A young non-Orthodox man had flown into Seattle for a business trip with one thing on his mind: besides for his business transactions, which would affect his company in a huge and improved way, he had promised himself not to miss saying Kaddish for his mother, who had recently passed away.

Prior to his trip he called us up, and we had agreed to take him with us to the closest synagogue that would be holding services three times a day. That was to be our arrangement for every day except the day that he was leaving, as his flight was at 7 AM and holding prayers in time for him to catch his flight would mean starting at 4:30 in the morning.

We picked him up from his hotel for the first time. By chance—or rather, by fate—we put the wrong address into our GPS, leading us to a Jewish college dormitory that houses a synagogue on the first floor. Not knowing that it was the wrong place, we went in asking about services. They were quite amused, since the only time they use the synagogue is maybe on a Friday for a nice Shabbat meal. We left in a hurry just in time to catch the minyan (prayer gathering) at the right location. During the four days he was with us, he kept on inquiring if we had organized a minyan for the Friday of his departure. Not wanting to get his hopes up, we sorely said it does not look possible; there was no one willing to get up at 4 to be at services by 4:30.

Thursday morning, as we were driving to synagogue, he asked, “What about those boys we met from the dormitory? I’m sure we could arrange a minyan there, and I’ll even give a little something to whoever comes.” Later on we drove to the dormitory and told them about the man’s predicament. It didn’t take long ’til we had seven agreeing boys who said they would probably still be up then anyway. The minyan was set for 4:30 AM at their place.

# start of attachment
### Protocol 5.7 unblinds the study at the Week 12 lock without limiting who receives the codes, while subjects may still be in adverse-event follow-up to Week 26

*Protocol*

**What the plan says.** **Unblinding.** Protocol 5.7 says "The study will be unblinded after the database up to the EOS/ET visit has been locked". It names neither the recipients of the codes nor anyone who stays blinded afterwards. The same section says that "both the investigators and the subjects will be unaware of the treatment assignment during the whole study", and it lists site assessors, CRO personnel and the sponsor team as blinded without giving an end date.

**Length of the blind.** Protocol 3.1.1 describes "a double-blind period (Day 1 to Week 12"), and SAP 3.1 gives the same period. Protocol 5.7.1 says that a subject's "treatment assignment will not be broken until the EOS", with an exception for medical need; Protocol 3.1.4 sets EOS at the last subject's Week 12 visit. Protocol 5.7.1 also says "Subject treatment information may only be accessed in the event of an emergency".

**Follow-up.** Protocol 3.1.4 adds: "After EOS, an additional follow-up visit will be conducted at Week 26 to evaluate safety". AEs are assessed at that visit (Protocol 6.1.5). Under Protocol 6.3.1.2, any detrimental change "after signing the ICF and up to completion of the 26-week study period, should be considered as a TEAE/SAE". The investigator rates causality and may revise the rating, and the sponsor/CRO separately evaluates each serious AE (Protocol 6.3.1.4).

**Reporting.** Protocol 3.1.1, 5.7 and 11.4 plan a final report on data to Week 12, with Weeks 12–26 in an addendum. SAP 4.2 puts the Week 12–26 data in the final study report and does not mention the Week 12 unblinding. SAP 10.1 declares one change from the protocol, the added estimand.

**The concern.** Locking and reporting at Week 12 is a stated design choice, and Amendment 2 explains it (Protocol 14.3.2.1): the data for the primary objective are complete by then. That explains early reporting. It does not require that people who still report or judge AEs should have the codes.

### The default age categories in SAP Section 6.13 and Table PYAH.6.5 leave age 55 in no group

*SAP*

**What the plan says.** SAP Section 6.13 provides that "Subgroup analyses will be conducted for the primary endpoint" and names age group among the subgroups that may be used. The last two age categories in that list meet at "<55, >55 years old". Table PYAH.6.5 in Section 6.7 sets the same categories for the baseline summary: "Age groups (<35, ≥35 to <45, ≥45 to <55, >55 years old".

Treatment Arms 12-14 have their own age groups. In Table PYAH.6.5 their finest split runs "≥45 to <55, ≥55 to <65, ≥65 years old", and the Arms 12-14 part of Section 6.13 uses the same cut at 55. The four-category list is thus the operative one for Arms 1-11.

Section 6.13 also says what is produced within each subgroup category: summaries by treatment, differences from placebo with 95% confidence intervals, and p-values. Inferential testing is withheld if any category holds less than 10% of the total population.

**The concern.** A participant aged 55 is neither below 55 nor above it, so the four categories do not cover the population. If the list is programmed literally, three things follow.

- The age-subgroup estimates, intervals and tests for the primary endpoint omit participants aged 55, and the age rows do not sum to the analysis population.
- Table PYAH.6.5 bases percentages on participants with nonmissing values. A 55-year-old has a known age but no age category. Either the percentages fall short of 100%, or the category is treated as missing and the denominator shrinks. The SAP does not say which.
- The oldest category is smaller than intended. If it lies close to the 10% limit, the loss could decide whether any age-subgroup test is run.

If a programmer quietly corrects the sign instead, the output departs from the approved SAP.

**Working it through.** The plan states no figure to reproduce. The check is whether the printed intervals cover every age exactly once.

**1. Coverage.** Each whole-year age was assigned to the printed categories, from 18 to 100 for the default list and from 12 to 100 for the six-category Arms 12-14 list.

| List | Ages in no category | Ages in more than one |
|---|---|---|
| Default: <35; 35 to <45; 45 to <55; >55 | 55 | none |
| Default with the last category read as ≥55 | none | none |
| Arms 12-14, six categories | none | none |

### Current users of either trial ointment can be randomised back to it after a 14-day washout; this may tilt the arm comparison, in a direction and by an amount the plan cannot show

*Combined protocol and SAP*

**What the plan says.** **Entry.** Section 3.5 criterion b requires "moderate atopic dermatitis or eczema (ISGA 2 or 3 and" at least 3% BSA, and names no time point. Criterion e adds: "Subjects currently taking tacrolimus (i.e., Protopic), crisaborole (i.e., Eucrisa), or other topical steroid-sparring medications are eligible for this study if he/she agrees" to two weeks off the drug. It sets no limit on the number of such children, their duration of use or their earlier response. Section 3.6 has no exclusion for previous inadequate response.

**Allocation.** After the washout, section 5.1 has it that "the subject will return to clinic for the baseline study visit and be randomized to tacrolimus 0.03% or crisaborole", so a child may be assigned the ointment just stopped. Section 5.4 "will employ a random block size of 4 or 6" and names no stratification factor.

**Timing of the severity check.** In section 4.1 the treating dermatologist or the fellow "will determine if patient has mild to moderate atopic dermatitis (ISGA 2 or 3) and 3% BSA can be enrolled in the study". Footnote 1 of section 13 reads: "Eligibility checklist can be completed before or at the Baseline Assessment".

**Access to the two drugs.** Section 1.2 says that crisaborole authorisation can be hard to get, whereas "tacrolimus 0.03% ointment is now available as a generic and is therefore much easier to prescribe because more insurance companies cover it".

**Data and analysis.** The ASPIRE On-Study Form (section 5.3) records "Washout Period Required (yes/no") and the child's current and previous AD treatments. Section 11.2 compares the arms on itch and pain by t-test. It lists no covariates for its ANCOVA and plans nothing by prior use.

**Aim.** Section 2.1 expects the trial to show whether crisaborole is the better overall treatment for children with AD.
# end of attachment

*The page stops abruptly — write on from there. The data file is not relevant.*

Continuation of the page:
The next morning, as we rolled in, so did they. We looked around and no one had a pair of tefillin. We started asking around, and most of them didn’t know what tefillin were. They had agreed to attend the minyan not knowing what it was or how to do it—like going to a show not knowing what to expect. To them, their Jewish life consisted of being bar mitzvahed at age thirteen, by getting called up to the Torah and having a party, and that was it. With time tugging at us, we quickly put tefillin on and said the Shema with each boy, which was quite an activity for the ones who had never done it before, and then the businessman said Kaddish. We explained some aspects of Judaism, danced and sang to celebrate the new bar mitzvahs, told over some inspiring stories, got everyone’s numbers to keep in touch, and were on our way.

This is not just a story that is being told over by a roving rabbi. All these stories that you read are small sparks of Judaism waiting to ignite into chapter-books and a whole new world. For each of these seven boys, their story is just beginning. They are about to embark on a journey they have never really known before.

Who knows where the stories will end?